Living Convergence

I saw another casting of this breath-taking 13 foot sculpture today in downtown Omaha, Nebraska at the summer arts festival. I had a wonderful conversation with the artist, Lorri Acott, about origami cranes, LGBT rights, the Adam and Eve story, how artists serve society in a way similar to pastors and the power of love to transform the world.  Not bad for a random conversation with a stranger.  It was everything I want church to be: connectional, transformative, inspirational and convergent.  It was church beyond walls.

I'm into my second day of a sabbatical visit to Omaha, where I will be hanging out and helping out at Darkwood Brew. I'm honored and excited to get a chance to be present in the flesh at this wonderful ministry that I've been a virtual part of for a long time now. In fact, this Sunday I will be on the other side of the camera with a few minutes to talk about what I'm looking for on this sabbatical and they may even let me read the Pneuma Divina passage.  If you haven't checked out Darkwood Brew yet all I can do is invite you to this place where ancient mystical practice meets modern interactive web technology, world class jazz and you never know what might happen.  If you have checked it out then you will know the truth of that description. The reason you don't know what will happen is because despite the large amount of behind the scenes work that goes into it (more of which I will be seeing in the coming days) things will always go in the direction that the ever-welcome "wild goose" of God's Holy Spirit wants them to go.  When the Spirit blows in connection, transformation, inspiration and convergence happen.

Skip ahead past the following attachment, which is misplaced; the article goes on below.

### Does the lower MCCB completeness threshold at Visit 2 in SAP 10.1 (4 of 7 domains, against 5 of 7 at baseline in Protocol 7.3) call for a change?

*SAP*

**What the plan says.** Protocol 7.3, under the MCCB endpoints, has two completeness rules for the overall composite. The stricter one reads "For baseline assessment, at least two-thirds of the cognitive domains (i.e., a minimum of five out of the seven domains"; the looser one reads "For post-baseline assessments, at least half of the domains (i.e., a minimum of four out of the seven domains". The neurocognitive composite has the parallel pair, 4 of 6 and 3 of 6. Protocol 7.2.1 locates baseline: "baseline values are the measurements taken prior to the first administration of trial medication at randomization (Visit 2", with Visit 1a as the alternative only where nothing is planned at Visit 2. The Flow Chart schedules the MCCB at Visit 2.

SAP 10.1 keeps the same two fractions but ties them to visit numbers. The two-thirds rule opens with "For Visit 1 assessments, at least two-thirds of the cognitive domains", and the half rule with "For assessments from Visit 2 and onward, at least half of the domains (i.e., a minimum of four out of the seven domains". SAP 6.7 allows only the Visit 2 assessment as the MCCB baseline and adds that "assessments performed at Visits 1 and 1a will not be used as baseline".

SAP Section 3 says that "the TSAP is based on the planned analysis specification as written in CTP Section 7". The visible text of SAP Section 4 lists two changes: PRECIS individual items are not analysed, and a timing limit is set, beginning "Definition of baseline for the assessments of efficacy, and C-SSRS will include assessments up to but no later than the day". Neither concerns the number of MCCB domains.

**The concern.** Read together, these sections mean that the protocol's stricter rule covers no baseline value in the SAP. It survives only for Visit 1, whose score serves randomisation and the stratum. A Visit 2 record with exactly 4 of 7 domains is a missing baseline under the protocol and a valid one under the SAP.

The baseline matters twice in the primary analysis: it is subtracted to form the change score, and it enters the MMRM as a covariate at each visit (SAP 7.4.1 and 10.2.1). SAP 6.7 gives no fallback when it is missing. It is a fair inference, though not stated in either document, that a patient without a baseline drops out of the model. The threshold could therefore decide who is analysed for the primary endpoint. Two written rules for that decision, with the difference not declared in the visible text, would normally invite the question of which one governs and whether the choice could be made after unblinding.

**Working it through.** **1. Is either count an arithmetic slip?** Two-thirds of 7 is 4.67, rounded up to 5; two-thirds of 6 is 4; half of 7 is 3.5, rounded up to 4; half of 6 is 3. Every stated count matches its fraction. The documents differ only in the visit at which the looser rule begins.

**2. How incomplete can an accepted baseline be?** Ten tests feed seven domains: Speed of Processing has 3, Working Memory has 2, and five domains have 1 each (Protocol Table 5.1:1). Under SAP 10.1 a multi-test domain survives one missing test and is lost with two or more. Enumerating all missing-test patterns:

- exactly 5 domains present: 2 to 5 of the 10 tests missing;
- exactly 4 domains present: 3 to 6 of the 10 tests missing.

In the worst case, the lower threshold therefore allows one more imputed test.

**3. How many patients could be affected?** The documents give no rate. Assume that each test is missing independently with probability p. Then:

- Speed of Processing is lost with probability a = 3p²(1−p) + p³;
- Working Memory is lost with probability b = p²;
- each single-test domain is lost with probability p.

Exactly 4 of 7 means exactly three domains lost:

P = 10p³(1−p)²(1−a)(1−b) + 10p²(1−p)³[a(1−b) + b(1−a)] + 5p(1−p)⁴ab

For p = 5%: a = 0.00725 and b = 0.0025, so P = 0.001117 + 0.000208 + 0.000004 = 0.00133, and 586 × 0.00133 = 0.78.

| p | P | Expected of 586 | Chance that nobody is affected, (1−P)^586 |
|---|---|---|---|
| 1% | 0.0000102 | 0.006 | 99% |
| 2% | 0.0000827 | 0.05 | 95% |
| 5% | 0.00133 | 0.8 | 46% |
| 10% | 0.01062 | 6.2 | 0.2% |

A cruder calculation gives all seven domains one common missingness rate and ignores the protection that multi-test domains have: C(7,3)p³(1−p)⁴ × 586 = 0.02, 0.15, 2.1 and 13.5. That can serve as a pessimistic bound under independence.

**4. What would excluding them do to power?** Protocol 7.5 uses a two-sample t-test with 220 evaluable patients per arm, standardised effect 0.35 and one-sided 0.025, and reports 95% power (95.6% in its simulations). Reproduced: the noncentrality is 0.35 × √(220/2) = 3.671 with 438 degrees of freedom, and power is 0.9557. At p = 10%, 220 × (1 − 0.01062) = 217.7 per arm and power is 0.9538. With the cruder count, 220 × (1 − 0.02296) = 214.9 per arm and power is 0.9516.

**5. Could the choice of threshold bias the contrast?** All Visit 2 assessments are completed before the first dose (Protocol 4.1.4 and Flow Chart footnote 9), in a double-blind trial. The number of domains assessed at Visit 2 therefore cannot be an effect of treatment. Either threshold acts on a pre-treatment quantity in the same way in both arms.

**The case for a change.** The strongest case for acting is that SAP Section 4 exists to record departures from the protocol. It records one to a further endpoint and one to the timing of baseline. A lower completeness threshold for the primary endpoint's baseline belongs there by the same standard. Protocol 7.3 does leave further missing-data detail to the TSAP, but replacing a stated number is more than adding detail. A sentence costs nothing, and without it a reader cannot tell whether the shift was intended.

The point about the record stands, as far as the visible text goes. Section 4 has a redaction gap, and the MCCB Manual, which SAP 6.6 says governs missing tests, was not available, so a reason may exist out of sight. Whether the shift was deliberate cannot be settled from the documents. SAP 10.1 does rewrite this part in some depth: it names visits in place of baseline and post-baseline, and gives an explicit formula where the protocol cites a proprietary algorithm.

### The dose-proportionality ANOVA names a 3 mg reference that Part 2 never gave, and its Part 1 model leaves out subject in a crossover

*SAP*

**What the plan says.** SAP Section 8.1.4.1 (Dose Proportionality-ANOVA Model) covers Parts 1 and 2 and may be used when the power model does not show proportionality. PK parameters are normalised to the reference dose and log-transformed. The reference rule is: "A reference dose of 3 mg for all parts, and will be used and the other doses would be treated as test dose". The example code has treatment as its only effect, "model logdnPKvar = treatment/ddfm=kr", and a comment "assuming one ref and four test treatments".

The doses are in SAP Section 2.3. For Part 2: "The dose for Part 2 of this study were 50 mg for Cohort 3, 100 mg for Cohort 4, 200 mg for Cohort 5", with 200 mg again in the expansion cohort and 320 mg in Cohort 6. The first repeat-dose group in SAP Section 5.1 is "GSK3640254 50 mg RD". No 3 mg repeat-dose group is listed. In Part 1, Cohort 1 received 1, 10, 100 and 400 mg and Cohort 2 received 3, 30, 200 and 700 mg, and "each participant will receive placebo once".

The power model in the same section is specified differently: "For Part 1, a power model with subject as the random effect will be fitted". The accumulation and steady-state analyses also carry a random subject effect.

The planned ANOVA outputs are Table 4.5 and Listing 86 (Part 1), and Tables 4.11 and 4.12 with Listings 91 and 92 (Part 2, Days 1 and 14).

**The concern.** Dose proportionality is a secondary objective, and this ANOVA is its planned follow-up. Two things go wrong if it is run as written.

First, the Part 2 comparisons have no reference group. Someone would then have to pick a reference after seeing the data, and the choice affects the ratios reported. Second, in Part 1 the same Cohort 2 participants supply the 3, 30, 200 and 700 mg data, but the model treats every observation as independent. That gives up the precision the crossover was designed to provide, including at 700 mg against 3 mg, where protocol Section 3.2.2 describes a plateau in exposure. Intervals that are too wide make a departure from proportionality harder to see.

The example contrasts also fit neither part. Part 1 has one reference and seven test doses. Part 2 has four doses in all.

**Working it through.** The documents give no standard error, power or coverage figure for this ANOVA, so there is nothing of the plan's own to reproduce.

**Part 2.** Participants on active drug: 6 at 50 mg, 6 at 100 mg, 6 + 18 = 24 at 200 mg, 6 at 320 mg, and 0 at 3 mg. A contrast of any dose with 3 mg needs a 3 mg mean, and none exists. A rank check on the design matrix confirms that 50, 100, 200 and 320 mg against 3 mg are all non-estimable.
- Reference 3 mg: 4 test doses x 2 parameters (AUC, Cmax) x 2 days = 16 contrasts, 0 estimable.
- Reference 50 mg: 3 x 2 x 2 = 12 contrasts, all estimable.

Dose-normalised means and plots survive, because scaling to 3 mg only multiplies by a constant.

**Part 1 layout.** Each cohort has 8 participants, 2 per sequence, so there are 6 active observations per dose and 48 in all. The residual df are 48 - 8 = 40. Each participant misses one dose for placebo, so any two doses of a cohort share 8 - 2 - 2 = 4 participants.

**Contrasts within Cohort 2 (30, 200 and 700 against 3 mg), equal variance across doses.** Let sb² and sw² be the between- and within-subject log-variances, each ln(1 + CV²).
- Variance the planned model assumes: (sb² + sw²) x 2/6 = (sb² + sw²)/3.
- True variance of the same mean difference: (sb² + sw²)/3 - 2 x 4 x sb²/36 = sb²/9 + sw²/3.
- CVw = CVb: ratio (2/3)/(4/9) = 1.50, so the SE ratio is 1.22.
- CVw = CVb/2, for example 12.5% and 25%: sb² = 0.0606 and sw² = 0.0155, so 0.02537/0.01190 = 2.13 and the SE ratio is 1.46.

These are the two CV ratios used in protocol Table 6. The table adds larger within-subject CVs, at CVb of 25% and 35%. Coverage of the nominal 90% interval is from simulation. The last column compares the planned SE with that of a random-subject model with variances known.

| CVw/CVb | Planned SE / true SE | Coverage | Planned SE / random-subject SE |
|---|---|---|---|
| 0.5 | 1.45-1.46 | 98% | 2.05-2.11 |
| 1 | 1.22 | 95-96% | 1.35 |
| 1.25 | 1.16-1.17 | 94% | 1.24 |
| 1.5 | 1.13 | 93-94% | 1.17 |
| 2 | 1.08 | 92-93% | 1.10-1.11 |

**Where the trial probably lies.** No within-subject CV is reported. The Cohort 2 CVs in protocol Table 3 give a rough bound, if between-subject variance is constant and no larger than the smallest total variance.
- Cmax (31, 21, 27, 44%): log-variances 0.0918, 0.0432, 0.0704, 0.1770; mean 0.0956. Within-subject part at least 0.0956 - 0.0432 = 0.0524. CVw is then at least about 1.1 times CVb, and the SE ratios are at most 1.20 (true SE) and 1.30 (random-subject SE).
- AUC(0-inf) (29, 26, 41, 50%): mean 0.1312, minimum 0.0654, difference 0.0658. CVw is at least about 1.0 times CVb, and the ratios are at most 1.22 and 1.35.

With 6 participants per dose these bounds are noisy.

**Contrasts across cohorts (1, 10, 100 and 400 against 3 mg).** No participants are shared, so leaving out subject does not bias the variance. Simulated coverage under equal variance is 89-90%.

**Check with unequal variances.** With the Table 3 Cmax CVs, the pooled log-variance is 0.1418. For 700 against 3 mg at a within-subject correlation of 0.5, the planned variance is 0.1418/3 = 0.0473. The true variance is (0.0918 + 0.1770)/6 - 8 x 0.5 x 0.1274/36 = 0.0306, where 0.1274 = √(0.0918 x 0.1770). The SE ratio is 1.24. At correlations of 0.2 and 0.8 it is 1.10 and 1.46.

The interactive technology of Darkwood Brew encourages connectivity between participants, but on a larger scale, there is also a call to connectivity as a means of addressing the ills that surround us due to disconnection.  In a recent series about caring for creation, the lack of connection with the creation of which we are a part by God's design was a point regularly made.  And surely if we are ever to see a healing peace in the world, true shalom, then we need to keep connecting with people who see the world differently than ourselves and that happens regularly through the guests who are interviewed on the show.  The topics addressed on Darkwood Brew are not for the timid, they are edgy (perhaps pushy better captures it) with an intent to transform.  The current series is a great example with guest Frank Shaeffer channeling the cranky prophet Amos and the art of the uncomfortable truth.  In an always inspirational act, each episode ends with a call to a shared meal at the table, an act of holy communion adapted to realities of the type of gathering that interactive technology allows.  Put all that in a big bowl, stir and you have Convergence.